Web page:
In other words, they’re nothing to be ashamed of. Virtually every working American — and quite a few unemployed ones — have had to live with the burden of student loan debt. It’s not an indicator of your character.
When you start realizing that we’re all in the same boat, it becomes easier to seek help when you need it, learn from one another, and gradually work your way toward a debt-free future. So don’t sweat it. Because the higher up you go in your educational journey, the more debt you’re likely to incur.
4. They Can Be Viewed As an Investment
Thinking of your education as the return on investment that it is will prevent you from making any rash decisions like dropping out or aiming too low. We would encourage you to be a little more cautious about how you spend your investment dollars, however (i.e., loan money).
Don’t make the mistake of assuming that every degree offered by a university will be worth what you put into it. Education is currently in a state of reform as this goes, but there are still plenty of degree plans out there that offer no discernible path to earning a living. Avoid them at all costs.
And don’t be afraid to think outside the box. Perhaps you’re better off going to a technical school and saving your degree for later in your professional career after you have a clearer picture of the path you’re traveling.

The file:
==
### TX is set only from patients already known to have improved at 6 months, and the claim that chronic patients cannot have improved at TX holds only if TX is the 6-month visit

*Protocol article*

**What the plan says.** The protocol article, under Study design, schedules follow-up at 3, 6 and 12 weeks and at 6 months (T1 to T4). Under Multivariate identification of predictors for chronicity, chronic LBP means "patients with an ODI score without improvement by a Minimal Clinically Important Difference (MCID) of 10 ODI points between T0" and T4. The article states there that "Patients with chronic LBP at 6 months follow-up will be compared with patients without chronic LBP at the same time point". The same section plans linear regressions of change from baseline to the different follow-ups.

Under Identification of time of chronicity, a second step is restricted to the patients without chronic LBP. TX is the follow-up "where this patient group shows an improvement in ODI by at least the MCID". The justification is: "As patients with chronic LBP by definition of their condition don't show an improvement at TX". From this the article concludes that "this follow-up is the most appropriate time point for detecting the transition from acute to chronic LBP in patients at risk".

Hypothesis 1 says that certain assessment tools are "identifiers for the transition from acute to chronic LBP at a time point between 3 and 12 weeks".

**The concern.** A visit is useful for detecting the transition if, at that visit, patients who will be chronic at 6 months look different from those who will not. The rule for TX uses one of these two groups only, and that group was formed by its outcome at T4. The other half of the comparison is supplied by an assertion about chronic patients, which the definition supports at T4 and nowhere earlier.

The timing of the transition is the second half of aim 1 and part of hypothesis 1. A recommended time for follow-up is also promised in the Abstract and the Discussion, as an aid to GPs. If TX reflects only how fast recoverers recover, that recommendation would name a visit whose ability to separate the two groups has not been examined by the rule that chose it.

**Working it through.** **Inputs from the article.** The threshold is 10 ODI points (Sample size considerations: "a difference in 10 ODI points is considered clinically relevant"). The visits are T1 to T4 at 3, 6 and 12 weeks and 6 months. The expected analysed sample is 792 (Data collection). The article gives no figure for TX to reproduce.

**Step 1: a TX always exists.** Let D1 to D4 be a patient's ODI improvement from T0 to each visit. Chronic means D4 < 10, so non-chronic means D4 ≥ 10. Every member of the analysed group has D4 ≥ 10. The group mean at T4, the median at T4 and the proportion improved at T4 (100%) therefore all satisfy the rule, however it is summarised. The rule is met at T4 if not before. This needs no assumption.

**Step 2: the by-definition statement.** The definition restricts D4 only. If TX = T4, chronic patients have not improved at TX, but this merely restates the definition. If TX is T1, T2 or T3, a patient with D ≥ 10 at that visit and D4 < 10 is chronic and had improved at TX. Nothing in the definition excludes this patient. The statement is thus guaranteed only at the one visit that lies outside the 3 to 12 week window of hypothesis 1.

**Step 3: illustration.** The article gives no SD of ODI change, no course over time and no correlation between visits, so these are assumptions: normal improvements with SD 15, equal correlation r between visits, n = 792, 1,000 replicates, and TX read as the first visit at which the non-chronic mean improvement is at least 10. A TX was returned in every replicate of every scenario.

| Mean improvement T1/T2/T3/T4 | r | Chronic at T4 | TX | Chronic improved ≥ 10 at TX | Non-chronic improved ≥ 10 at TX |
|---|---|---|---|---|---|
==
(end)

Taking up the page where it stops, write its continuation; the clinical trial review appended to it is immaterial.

5. They Are Easier to Control Than You Think
Most people think of college as one-price-fits-all, or expensive-equals-quality. Both mindsets are wrong. You can get a quality education at a four-year state college, and at the undergraduate level, it’s just as good as anything you’ll get from a “more prestigious” university.
These days a four-year bachelor’s degree is the bare minimum to a more lucrative career. The master’s degree and doctorate work carries more weight, and you can wait until these stages to target the marquee institutions.
While doing so won’t necessarily keep you from borrowing money, it’ll reduce the most expensive part of your education. If you throw in a free community college for your associate’s work, then you can really reduce the overall amount you have to borrow. And don’t be afraid to take on work-study opportunities throughout school, graduate and post-graduate. These jobs often are low-hanging fruit and allow you a way to pay for more of your education without greatly affecting study times.
6. They Do Not Have to Be Repaid Right Away
Take your time. The interest rates are comparatively better than other types of personal loans you can get. They allow you to take a forbearance if needed. More on both of these avenues in a bit. The point here is to not hit the panic button.
You can take 10, 15, or even 20 years to repay them. They can be refinanced with other debts along the way as your financial situation shifts and improves. You’re not on as much of a ticking clock as you think you are. And as long as you keep making the payments, they’ll never prove to be a credit risk.